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How can we calculate remainder when $3^{2014}$ is divided by $10,000$?

Can we solve it using the binomial theorem?

My solution: We can write $3^{2014} = 9^{2007} = -(1-10)^{2007}$. Now,

$$(1-10)^{2007} = \binom{2007}{0}-\binom{2007}{1}(10)+\binom{2007}{2}(10)^2-\binom{2007}{3}(10)^3+M(10,000)$$

Where $M(10,000) = $ Multiple of $10,000$. So:

$$(1-10)^{2007} = 1-2007\cdot (10)+(2007)\cdot (1003)(10)^2-(667)\cdot (1003)\cdot (2005)\cdot(10)^3+M(10,000)$$

$$-(1-10)^{1007} = -1+20070-(20130210)+(13413470050)+M(10,000)$$

But this answer is not right. Please help me.

Is there is any better method than that? If so, please explain it to me.

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    $\begingroup$ Note that $2014/2=1007$. $\endgroup$ – André Nicolas May 28 '14 at 17:26
  • $\begingroup$ Check again the division $2007/3$. $\endgroup$ – LutzL May 28 '14 at 17:31
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Your Binomial Theorem solution is fine, apart from minor arithmetical glitches.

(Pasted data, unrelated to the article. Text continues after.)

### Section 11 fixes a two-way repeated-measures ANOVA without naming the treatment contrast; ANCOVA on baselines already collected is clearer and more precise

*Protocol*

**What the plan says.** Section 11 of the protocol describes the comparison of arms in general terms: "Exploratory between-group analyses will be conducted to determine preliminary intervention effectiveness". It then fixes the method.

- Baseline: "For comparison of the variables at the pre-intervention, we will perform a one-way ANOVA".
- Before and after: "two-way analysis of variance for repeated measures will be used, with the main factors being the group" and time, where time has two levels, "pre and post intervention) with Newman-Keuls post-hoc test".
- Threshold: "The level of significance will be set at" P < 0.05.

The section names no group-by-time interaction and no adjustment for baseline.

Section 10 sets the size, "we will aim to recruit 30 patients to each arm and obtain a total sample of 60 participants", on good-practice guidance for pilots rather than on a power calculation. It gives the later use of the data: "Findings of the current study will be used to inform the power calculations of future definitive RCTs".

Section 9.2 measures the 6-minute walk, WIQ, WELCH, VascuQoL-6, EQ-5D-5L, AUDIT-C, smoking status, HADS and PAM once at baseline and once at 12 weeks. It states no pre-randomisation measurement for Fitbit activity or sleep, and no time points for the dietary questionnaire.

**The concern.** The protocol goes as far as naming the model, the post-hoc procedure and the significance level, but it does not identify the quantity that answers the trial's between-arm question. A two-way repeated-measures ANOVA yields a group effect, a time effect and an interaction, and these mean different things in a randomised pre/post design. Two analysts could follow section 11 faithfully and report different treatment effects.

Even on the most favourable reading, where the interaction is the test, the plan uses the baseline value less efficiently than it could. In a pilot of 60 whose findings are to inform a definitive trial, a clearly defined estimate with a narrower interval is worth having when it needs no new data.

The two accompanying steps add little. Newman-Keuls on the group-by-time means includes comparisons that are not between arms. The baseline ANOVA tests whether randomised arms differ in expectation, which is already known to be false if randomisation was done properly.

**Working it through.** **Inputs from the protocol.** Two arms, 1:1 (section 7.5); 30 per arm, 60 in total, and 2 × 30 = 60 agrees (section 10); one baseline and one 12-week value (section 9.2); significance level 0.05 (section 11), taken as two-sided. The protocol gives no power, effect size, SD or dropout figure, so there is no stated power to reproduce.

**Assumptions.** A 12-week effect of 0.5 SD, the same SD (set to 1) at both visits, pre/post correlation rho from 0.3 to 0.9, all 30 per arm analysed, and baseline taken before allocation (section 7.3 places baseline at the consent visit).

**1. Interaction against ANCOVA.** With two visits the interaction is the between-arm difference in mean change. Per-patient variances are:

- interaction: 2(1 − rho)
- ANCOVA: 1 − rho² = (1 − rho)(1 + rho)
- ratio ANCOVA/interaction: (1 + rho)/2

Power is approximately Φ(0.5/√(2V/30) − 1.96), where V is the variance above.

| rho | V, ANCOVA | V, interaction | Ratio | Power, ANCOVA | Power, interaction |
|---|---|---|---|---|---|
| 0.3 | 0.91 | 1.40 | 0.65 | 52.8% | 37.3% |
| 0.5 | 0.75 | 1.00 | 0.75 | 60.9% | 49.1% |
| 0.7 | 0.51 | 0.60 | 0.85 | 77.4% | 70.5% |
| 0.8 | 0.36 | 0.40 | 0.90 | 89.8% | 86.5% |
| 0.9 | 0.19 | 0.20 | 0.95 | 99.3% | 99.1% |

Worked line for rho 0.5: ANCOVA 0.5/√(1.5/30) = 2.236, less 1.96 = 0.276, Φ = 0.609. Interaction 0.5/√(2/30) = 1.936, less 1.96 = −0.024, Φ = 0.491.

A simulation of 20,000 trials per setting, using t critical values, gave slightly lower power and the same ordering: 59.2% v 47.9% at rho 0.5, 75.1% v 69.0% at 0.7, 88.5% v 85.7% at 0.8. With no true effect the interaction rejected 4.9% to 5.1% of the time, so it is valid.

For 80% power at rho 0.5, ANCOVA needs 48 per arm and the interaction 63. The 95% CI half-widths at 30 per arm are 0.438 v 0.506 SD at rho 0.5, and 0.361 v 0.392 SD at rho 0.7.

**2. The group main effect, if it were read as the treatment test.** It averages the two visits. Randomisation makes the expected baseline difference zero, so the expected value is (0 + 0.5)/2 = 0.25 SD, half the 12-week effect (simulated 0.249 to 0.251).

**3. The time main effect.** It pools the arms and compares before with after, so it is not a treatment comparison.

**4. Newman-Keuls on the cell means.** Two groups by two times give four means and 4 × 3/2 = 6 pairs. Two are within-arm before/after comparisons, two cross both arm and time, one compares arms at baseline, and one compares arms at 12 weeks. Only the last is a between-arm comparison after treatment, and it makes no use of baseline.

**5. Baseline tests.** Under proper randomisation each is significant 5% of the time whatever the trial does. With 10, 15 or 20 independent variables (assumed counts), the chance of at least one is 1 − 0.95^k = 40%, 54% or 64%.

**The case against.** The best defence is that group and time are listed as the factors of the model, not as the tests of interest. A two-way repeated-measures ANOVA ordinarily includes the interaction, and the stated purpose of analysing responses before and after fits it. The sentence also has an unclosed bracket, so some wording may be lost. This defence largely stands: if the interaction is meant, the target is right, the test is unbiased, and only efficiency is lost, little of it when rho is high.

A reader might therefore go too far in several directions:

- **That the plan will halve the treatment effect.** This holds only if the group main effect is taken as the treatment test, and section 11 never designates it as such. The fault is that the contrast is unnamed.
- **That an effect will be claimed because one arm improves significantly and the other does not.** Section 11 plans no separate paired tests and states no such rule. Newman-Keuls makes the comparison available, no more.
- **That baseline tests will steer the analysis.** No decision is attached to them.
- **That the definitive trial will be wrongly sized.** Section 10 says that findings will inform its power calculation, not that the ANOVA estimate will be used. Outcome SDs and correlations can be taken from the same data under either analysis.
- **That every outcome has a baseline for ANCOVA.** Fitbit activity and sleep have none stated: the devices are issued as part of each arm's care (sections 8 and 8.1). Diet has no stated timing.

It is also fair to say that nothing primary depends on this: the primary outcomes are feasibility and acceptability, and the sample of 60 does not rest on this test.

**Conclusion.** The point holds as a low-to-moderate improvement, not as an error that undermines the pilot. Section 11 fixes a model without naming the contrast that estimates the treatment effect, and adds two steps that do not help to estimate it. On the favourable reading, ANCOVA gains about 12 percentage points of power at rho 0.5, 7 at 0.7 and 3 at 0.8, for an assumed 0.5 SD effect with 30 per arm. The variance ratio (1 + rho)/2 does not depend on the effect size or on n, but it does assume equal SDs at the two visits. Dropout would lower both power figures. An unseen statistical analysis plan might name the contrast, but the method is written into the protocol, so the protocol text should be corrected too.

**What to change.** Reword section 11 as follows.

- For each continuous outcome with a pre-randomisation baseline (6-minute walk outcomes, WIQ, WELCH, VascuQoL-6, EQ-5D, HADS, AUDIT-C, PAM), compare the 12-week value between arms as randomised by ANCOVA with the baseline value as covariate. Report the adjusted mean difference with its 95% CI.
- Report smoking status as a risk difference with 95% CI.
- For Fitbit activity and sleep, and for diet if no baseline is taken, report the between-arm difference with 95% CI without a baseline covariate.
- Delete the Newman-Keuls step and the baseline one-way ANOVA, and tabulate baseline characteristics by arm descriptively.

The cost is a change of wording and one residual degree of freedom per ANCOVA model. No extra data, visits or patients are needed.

Or else note that $10000=2^4\cdot 5^4$. We have $\varphi(2^4)=8$ and $\varphi(5^4)=(4)(125)$. Each of these divides $2000$, so $3^{2000}\equiv 1\pmod{10000}$.

You can also find that $3^{2000}\equiv 1\pmod{10000}$ by your Binomial Theorem method, with much reduced chance of an arithmetical error.

So now we are interested in the remainder when $3^{14}$ is divided by $10000$. This is straightforward by calculator, or even by hand.

Remark: We carry out the calculation as you intended to do it. Modulo $10000$, our number is congruent to $$-\left(1-\binom{1007}{1}(10)+\binom{1007}{2}(100)-\binom{1007}{3}(1000) \right).$$ Now calculate. The number $\binom{1007}{3}$ is divisible by $5$ but not by $10$, so modulo $10000$ that term is congruent to $5000$. We have $(10)(1007)\equiv 70\pmod{10000}$ and $100\binom{1007}{2}=(100)(1007)(503)\equiv 2100\pmod{10000}$, so we get $-(1-70+2100-5000)$, that is, $2969$.

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